Rise of nationalism in Germany

What’s the story? 

In the German parliamentary election, Chancellor Angela Merkel won a fourth term in office, but suffered severe losses. Meanwhile the far-right Alternative for Germany (AfD) made an historic surge, as nationalist parties continue to become increasingly supported across Europe.

What’s happening?

Angela Merkel has now been German chancellor for 12 years, and after winning 33% of the vote in the recent federal elections, she’s likely to extend that to 16. Yet her victory – which allows her to form a Government through coalition with one or more other parties – was somewhat bittersweet.

Not only did Merkel’s party (the conservative Christian Democrat and Christian Social Union – or CDU/CSU) see its majority reduced from 41.5% to 33%, but it also suffered huge losses to a party on the far right of the political spectrum. The Alternative for Germany (AfD) party, which in 2013 won just 4.7% of the vote and claimed no seats, now has 13% of the vote and a huge 94 seats – making it the country’s new third party.

Merkel now faces weeks of negotiations as she tries to form a coalition, having failed to win an outright majority. But in Germany, and across the continent, the real story of the election is the rise of the AfD, and its implications for a country with a dark history of nationalist politics.

The AfD campaigned mainly on a platform of fighting rising immigration (an estimated 900,000 undocumented refugees have now settled in the country in the course of Merkel’s third term). They are also fiercely anti-Islam, and campaign against freedoms for that religion specifically. Although the party is quick dismiss any links with Nazism, some of their political rhetoric has been compared to that last heard in the country in the 1930s. Still further to the right is the less-popular NPD party, which has been described as a ‘neo-nazi group.’

After the election result, which will radically shift the nature of debate within Germany’s parliament, demonstrations were held outside the AfD headquarters, in Berlin, as well as in Frankfurt, Cologne and a number of other German cities. Many protestors held up placards which said “Refugees welcome”... but the voting statistics do not lie, and clearly there are now a significant number of others who do not share their sentiment.

What have others been saying?

The BBC’s Berlin correspondent Jenny Hill called Merkel’s win “a hollow victory”, where elsewhere the corporation’s news website asks “how far-right is AfD?”

Writing for the Guardian, Natalie Nougayrède said that the entire future of Europe now depends upon the deal Angela Merkel strikes in the wake of the election.



James 2: 8-9 says: “If you really keep the royal law found in Scripture, ‘Love your neighbour as yourself,’[a] you are doing right. But if you show favouritism, you sin and are convicted by the law as lawbreakers.” It seems clear that James – and more importantly Jesus before him – did not make exceptions to the idea of loving our neighbour, whoever they happen to be. The Bible is also clear about the equality of races: Acts 17 v 26 says “from one man he made all the nations” (in the King James Version the phrase is “made of one blood”), while in Galatians 3: 26-28 we famously read that “all are one in Christ Jesus.” Simply put, racism and Christianity are incompatible.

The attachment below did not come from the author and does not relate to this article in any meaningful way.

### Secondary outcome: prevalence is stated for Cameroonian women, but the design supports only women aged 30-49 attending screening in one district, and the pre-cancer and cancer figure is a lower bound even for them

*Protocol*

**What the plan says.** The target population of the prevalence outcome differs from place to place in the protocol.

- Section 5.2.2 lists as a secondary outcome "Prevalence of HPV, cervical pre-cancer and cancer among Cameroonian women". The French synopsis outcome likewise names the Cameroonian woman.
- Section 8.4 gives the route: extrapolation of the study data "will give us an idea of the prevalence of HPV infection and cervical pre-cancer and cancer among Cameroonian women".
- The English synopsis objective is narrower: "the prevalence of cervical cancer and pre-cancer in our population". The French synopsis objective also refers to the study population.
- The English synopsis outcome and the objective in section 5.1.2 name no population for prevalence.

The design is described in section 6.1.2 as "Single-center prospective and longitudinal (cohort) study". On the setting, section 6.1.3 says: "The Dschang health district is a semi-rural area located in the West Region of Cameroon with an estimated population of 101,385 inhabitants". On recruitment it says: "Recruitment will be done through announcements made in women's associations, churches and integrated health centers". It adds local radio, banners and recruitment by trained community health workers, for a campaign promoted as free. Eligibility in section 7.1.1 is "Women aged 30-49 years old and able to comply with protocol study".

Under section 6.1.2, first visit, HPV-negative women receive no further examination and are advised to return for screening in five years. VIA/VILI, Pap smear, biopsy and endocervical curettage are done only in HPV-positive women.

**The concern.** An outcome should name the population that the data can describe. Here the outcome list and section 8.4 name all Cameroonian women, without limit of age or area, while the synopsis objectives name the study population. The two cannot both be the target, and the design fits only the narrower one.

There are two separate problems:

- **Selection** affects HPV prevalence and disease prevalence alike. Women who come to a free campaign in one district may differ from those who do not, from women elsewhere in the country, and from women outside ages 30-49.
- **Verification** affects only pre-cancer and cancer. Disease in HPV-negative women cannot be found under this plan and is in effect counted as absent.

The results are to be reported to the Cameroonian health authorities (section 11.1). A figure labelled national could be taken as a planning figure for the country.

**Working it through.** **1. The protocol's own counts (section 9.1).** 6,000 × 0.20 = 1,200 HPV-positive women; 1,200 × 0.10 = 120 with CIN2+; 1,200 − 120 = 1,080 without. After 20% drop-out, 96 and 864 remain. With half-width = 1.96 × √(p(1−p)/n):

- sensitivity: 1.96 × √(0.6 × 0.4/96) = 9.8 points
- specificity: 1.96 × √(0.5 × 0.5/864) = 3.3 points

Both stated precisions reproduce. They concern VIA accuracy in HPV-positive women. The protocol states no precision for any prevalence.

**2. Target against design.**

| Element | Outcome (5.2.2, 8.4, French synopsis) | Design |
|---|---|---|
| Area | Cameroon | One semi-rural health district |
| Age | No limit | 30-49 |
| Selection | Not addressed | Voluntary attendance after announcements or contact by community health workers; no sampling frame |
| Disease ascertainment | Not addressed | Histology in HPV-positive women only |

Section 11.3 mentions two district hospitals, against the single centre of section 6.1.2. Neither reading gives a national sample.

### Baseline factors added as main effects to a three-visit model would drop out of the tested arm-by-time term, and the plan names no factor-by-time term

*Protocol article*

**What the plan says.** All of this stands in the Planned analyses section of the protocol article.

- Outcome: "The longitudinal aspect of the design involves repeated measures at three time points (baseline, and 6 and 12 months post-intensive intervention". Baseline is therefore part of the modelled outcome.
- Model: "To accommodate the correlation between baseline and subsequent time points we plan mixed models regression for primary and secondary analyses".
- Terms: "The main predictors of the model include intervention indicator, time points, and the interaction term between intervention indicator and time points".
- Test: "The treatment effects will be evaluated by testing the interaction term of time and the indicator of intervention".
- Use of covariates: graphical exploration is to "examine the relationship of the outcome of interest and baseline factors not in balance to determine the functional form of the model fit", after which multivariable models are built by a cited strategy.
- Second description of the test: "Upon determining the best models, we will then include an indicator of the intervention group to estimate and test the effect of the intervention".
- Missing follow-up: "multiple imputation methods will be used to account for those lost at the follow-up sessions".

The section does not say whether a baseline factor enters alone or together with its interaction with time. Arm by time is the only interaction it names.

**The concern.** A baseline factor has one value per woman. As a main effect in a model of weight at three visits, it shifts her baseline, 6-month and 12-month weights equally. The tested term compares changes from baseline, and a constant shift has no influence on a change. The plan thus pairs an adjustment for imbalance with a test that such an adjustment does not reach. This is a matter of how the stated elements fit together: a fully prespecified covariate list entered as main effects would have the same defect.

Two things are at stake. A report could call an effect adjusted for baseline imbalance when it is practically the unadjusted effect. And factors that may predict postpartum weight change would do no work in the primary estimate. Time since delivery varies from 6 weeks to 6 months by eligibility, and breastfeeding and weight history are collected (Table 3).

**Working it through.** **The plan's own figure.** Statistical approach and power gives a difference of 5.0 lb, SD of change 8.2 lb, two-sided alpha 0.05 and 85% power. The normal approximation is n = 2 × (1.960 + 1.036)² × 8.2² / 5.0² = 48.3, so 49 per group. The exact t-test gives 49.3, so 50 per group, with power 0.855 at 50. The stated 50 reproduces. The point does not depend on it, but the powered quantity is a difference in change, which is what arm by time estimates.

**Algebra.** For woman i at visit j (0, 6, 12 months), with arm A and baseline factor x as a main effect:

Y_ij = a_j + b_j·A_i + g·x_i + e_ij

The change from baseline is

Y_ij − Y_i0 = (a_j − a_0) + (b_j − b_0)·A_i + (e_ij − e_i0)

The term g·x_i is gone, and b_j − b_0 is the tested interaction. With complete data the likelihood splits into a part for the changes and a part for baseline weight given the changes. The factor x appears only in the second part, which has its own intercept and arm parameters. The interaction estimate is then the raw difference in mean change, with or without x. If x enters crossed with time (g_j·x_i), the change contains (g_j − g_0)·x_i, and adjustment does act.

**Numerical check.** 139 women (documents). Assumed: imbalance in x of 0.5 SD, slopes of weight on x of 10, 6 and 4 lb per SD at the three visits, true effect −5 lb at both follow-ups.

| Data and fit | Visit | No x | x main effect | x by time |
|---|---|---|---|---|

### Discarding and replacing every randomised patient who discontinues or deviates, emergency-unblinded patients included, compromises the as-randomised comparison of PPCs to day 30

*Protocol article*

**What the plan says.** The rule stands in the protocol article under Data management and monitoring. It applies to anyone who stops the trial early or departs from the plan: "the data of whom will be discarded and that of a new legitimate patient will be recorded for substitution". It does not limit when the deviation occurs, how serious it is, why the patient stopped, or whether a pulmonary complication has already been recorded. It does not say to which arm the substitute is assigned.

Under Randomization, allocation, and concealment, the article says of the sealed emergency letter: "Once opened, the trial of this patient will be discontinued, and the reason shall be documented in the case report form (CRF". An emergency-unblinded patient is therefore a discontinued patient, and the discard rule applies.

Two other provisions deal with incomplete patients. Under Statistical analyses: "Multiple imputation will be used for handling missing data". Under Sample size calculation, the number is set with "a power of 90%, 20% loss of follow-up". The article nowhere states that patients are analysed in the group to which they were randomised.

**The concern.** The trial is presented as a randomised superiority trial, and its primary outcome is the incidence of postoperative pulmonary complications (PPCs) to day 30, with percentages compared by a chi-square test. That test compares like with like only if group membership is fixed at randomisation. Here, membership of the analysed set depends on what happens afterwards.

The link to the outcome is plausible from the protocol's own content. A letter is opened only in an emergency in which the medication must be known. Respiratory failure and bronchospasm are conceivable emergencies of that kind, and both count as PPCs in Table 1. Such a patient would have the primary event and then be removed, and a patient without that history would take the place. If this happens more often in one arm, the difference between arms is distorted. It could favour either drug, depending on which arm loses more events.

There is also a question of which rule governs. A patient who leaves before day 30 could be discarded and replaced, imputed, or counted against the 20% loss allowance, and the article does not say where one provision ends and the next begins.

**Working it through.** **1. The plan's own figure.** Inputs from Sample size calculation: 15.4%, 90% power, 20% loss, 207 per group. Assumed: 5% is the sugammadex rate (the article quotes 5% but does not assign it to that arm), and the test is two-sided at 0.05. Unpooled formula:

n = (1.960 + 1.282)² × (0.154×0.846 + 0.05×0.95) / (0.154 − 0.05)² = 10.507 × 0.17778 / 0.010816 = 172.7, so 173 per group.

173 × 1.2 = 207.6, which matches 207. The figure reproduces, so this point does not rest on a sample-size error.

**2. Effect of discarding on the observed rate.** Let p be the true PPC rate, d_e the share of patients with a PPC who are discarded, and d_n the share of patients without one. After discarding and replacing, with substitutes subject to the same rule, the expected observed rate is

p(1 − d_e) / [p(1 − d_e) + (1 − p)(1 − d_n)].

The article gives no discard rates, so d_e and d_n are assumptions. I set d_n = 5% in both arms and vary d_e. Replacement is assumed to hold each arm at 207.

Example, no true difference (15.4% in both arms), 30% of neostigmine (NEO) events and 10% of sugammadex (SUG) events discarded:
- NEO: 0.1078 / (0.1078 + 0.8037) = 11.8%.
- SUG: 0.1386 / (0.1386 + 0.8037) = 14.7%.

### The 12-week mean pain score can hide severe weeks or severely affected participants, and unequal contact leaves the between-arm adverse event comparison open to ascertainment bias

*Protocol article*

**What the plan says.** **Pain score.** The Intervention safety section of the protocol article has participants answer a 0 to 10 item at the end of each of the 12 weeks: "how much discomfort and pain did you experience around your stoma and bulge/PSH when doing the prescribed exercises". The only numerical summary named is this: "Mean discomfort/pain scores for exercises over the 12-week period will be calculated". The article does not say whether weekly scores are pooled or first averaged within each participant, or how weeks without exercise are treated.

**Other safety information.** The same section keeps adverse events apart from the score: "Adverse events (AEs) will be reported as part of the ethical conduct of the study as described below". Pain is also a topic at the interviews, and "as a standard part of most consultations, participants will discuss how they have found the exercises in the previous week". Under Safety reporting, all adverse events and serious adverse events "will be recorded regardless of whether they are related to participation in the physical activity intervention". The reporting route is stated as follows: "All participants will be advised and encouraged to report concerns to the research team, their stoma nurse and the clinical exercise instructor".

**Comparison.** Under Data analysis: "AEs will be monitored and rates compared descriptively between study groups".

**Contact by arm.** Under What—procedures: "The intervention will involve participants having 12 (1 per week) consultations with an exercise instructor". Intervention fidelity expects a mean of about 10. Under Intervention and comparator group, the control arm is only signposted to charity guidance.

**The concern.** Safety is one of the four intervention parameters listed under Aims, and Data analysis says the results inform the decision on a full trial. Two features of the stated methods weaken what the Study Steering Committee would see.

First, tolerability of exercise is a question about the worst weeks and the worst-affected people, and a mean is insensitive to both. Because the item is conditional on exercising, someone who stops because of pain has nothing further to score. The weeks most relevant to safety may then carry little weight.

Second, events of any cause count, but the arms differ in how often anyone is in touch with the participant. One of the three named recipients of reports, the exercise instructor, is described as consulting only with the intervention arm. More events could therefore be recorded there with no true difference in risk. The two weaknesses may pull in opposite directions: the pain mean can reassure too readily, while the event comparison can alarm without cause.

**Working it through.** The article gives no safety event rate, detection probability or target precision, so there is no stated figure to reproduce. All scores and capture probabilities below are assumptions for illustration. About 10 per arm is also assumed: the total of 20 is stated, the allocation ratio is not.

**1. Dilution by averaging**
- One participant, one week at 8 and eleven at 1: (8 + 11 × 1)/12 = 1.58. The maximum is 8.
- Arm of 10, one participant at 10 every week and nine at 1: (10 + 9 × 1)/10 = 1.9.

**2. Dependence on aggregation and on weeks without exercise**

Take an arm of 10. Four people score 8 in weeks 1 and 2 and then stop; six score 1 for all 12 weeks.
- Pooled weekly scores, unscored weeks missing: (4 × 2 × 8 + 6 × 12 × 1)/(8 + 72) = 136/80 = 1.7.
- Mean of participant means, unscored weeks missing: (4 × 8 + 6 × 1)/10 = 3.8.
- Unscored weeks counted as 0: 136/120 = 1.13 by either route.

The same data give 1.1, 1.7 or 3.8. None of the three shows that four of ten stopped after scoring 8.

Angela Merkel is a committed Christian, leading a party which itself purports to hold Christian values. Romans 13 v 1 talks about submitting to the authority of our leaders, yet at some times that feels more difficult than at others. In the case of Merkel, Christians may find it easier to believe that she has been given authority from above, but the Bible seems to suggest that this is actually true of all earthly rulers – because through the gift of Free Will, God has enabled the democratic process. Paul says that “those that exist [in authority] have been instituted by God” – and that’s not just true for the ones we like, or who claim Christian faith. We should pray for and submit ourselves to our leaders, full stop.

Points for prayer

  • Pray for Germany – that its people would be united, not divided, and that the return of far-right politics to their parliament would be a wake-up call, not the beginning of a more sinister turn.
  • Pray against racism, in Germany and closer to home, and that the church would never be complicit in, but stand up to it.
  • Pray for Angela Merkel as she seeks to form a new government, that she would lead well and continue to look to God for guidance and strength.


Author Bio

martin saunders circle.png

Martin Saunders

Martin Saunders is Youthscape’s Deputy Chief Executive. A former editor of Youthwork magazine and the founding Editor of sister-title Childrenswork, Martin is a popular speaker and the author of various books including ‘Youth Work From Scratch’. He lives in Reigate, Surrey with his wife Jo and their four children.